Spirit Airlines made a $508 million operating loss in 2020 but plans to return to full pre-pandemic capacity levels by the summer travel season and take delivery of 16 aircraft by year-end.
The US low-cost carrier’s 2020 loss compared with a $501 million profit in 2019. The rising number of coronavirus infections in the USA has depressed travel demand, yet Spirit chief commercial officer Matt Klein said during an earnings call on 11 February that the airline aimed to operate at 2019 capacity levels during the third-quarter summer months.
“We anticipate travel for spring break will be muted compared to normal, but our sun destinations will show relative strength based on trends thus far,” says Klein.
Spirit is also betting on a travel recovery by moving ahead with deliveries of more than 100 Airbus aircraft it ordered during 2019. The all-Airbus carrier plans to take delivery of 16 aircraft during 2021 and 17 in 2022. Spirit has 20 A321neos, 41 A319neos, and 65 A320neos on order, Cirium fleets data shows.
Knowing when to commit capacity is Spirit’s main means of maximising cost effectiveness until a stable recovery, Klein says. First-quarter capacity is forecast to be down 17% compared with the same period in 2020, which was the last quarter before the onset of the travel downturn.
The carrier has been bullish about a leisure-travel recovery and operated 75% of its pre-pandemic capacity during the fourth quarter, yet the rise of coronavirus infections in the USA and the emergence of new virus variants stunted demand.
Fourth-quarter load factor was 71%.
Operating revenue during the fourth quarter was $498 million, down 49% year on year from $970 million. Full-year 2020 operating revenue fell 53% to $1.8 billion.
Spirit made a fourth-quarter operating loss of $159 million, compared with a profit of $125 million in the same period of 2019.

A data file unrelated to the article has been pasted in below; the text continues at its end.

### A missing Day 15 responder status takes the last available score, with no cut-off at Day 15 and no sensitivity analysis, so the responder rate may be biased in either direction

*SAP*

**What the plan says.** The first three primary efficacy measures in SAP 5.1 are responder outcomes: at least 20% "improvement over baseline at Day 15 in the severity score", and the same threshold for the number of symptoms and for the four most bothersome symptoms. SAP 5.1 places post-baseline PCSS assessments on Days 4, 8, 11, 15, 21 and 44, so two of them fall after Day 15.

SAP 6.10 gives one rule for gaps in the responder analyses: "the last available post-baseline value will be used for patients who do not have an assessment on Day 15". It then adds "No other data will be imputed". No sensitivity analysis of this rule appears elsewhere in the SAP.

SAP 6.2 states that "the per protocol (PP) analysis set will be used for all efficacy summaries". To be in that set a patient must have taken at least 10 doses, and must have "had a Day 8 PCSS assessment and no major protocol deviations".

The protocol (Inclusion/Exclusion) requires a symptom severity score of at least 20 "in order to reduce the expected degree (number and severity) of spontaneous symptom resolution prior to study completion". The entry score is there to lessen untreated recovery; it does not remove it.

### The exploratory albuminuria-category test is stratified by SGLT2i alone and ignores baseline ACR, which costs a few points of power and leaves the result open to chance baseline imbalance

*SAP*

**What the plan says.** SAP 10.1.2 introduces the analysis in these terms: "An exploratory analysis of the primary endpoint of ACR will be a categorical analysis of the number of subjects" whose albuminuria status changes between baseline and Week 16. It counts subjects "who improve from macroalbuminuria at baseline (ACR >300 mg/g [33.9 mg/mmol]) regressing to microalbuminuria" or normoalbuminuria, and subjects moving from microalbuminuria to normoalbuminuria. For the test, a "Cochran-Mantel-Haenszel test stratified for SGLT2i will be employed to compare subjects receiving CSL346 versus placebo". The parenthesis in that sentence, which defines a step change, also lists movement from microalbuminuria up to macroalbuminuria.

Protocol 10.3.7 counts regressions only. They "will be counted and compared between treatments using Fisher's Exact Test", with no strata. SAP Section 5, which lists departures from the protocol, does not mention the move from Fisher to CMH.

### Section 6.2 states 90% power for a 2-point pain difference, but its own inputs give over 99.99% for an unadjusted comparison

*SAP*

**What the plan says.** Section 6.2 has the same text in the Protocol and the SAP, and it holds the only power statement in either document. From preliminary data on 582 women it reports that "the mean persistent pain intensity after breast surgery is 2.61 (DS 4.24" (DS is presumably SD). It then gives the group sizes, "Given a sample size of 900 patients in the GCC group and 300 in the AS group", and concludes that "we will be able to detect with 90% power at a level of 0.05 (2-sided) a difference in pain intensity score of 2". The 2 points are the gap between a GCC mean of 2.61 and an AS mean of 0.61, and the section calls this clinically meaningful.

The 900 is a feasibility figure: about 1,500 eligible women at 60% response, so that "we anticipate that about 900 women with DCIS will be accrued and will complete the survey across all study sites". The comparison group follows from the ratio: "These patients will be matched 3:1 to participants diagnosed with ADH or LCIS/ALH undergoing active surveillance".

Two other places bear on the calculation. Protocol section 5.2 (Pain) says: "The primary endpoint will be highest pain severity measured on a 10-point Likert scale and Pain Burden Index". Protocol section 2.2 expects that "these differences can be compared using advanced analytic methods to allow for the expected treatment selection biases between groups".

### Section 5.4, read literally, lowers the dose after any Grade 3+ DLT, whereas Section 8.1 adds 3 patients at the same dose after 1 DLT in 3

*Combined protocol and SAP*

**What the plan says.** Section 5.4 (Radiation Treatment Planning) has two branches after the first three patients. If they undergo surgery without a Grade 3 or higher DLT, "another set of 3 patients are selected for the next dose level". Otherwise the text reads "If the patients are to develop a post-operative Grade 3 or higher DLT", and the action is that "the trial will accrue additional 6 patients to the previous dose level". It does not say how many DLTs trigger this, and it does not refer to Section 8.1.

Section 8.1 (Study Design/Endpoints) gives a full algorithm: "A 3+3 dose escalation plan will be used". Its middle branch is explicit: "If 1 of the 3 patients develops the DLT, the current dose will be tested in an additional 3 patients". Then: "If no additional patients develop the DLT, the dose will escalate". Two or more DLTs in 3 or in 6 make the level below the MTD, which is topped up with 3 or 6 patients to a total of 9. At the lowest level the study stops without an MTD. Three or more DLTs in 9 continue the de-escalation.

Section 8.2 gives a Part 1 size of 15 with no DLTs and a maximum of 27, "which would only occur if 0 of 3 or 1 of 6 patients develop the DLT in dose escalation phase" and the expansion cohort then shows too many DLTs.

The pandemic has been hard on Spirit because it operates fewer domestic routes than ultra-low-cost competitors Frontier Airlines or Allegiant Air, exposing it to the dramatic downturn in international travel. Nonetheless, Spirit during 2020 launched new routes to Barranquilla and Bucaramanga in Colombia, along with Cap-Haitien in Haiti.
“New testing requirements to enter the USA from international destinations, which went into effect on 26 January, has also had a very recent and profound negative impact to our Latin American and Caribbean network, which currently represents 20% of our total flying,” says Klein.
Spirit took delivery of two A320neos during the fourth quarter, one of which was financed by debt and the other through a sale-and-leaseback transaction, ending 2020 with 157 aircraft in its fleet.
Capex for the full year 2020 was $537 million. For 2021, it is forecast to be in the $165-190 million range.
The carrier burned an average of $1.8 million per day during the fourth quarter. Spirit had $1.9 billion in liquidity at 31 December.
Cowen analyst Helane Becker argued in an 11 February research note that Spirit’s plan to continue receiving new aircraft during the pandemic positioned it grow during 2022 and 2023 if leisure and visiting friends and relatives (VFR) travel demand continued its recovery.
Becker reiterated her “outperform” rating for Spirit yet forecast that the airline’s revenue could be down 46% year on year during the first quarter and 25% for the full year 2021.
With dozens of new aircraft scheduled to be delivered during the next five to seven years, Spirit will eventually need to do a massive hiring spree, yet chief executive Ted Christie remains optimistic that the airline’s long-term expansion plans will pay off.
“With case counts declining, and the vaccine rollout under way, now is the time to turn our focus to preparing for the recovery,” Christie said during the earnings call.